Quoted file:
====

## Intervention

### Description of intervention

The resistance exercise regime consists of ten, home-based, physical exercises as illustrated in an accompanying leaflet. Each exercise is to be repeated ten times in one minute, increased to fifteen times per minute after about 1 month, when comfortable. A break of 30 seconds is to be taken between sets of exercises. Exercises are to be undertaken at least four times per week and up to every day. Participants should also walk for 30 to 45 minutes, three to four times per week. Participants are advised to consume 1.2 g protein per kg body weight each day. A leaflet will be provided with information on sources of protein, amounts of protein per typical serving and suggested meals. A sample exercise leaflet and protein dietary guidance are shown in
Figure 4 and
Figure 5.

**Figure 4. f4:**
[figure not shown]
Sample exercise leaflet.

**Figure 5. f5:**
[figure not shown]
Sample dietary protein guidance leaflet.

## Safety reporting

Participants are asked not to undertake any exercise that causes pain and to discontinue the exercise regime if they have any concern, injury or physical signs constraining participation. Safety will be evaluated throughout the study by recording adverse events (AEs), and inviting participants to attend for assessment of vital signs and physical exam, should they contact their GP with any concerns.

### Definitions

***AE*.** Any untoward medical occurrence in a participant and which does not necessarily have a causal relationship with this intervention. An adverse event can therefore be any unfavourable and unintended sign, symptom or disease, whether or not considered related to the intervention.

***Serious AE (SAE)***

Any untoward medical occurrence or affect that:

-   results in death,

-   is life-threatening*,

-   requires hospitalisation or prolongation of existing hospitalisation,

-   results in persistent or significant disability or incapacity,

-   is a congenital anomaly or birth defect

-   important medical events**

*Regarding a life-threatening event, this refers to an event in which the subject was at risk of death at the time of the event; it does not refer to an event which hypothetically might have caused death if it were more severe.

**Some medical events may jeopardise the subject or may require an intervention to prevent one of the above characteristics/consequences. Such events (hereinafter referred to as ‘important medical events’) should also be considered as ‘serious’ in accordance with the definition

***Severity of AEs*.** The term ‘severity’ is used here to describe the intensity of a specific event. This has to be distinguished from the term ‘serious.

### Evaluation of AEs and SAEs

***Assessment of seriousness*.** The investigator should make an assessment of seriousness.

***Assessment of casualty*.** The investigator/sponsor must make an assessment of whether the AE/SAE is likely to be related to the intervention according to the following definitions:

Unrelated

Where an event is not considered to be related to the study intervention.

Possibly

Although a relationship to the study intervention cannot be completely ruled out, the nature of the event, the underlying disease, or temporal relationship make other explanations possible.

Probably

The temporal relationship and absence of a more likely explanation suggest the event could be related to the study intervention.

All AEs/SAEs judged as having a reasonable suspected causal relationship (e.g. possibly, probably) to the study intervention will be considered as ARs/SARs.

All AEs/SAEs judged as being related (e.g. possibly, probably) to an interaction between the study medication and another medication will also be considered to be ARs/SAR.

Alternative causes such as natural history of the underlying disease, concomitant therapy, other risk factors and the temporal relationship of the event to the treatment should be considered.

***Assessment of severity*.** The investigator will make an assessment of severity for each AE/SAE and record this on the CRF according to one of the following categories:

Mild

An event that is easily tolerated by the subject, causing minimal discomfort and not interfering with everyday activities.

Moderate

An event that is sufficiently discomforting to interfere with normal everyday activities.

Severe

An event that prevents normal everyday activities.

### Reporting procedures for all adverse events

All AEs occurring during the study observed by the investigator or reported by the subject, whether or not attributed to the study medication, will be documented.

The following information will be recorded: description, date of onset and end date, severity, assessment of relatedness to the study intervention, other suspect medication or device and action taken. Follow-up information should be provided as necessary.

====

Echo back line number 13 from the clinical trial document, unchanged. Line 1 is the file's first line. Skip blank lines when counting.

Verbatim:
Participants are asked not to undertake any exercise that causes pain and to discontinue the exercise regime if they have any concern, injury or physical signs constraining participation. Safety will be evaluated throughout the study by recording adverse events (AEs), and inviting participants to attend for assessment of vital signs and physical exam, should they contact their GP with any concerns.